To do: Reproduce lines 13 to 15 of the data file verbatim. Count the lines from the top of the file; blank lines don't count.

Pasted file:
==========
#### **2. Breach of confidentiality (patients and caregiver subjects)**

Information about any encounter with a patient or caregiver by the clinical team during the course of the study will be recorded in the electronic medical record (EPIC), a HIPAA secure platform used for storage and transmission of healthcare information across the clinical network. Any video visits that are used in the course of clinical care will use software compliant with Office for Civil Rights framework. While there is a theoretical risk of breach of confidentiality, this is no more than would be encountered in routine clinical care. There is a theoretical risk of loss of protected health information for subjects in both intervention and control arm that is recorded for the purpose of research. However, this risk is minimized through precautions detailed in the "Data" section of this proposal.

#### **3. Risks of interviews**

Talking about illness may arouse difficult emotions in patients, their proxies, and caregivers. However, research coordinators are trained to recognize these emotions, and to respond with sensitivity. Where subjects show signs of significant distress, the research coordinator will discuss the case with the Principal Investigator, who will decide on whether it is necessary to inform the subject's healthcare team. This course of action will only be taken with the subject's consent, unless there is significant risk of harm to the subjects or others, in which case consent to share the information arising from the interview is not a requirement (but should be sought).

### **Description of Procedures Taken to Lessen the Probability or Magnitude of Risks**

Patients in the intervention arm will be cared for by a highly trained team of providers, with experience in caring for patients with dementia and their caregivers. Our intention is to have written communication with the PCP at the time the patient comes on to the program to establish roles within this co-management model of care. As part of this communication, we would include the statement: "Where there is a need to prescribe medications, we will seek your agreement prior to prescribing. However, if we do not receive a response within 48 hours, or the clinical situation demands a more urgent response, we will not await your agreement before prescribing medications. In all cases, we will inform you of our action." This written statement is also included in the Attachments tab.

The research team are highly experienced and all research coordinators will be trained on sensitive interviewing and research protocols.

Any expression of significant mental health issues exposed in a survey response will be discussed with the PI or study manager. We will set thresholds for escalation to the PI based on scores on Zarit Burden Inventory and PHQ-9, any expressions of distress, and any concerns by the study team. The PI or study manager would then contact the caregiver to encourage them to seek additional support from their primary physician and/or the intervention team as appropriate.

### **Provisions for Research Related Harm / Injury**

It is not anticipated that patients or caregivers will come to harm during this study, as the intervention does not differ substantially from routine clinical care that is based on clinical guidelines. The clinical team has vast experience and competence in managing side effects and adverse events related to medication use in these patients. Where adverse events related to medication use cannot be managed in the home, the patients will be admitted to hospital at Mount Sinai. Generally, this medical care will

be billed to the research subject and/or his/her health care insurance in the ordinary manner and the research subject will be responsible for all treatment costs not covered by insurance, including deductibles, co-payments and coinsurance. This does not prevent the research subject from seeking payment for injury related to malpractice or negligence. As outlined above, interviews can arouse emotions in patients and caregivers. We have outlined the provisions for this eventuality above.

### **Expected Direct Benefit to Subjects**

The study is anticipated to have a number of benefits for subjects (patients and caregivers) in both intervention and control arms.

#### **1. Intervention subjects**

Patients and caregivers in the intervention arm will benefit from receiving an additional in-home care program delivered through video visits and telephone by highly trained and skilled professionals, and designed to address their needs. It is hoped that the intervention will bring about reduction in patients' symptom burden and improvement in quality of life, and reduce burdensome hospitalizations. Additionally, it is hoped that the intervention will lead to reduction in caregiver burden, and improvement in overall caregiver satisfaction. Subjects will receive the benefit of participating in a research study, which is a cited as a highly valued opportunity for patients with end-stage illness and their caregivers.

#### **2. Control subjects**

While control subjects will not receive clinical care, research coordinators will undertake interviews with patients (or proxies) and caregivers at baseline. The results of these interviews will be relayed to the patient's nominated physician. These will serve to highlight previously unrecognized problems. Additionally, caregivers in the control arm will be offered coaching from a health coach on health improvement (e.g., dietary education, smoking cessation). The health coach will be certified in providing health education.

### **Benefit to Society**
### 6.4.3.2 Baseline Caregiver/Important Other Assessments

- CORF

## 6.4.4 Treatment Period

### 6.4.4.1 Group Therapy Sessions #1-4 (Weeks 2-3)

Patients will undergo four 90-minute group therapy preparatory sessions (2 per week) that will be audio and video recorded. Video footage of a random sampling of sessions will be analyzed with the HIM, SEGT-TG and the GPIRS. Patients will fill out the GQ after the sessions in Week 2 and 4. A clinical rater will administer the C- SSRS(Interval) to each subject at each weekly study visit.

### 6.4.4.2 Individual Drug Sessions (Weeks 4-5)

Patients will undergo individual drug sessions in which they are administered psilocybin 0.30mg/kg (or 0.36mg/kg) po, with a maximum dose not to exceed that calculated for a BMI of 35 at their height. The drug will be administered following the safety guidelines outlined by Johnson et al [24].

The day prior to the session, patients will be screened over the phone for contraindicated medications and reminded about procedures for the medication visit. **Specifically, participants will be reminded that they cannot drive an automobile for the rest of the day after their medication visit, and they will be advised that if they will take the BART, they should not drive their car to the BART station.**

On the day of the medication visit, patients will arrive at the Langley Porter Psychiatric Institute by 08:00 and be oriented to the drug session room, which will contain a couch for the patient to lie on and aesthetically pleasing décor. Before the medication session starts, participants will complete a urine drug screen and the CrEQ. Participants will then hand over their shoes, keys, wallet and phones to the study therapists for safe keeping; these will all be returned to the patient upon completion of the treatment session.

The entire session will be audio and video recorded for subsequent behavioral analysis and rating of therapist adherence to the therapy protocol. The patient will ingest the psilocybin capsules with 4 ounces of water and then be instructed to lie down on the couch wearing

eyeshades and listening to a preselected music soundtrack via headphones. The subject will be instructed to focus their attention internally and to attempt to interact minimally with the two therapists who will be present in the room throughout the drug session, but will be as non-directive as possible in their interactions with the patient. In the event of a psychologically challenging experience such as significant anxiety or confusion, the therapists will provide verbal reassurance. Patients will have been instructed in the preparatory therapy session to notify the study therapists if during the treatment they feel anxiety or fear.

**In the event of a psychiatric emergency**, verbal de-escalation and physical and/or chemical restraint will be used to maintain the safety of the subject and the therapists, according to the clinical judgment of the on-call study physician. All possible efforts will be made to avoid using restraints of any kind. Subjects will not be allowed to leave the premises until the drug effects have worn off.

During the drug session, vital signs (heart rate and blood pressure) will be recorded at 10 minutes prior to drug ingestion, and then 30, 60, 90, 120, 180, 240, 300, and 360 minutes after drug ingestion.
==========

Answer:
The study is anticipated to have a number of benefits for subjects (patients and caregivers) in both intervention and control arms.

#### **1. Intervention subjects**

Patients and caregivers in the intervention arm will benefit from receiving an additional in-home care program delivered through video visits and telephone by highly trained and skilled professionals, and designed to address their needs. It is hoped that the intervention will bring about reduction in patients' symptom burden and improvement in quality of life, and reduce burdensome hospitalizations. Additionally, it is hoped that the intervention will lead to reduction in caregiver burden, and improvement in overall caregiver satisfaction. Subjects will receive the benefit of participating in a research study, which is a cited as a highly valued opportunity for patients with end-stage illness and their caregivers.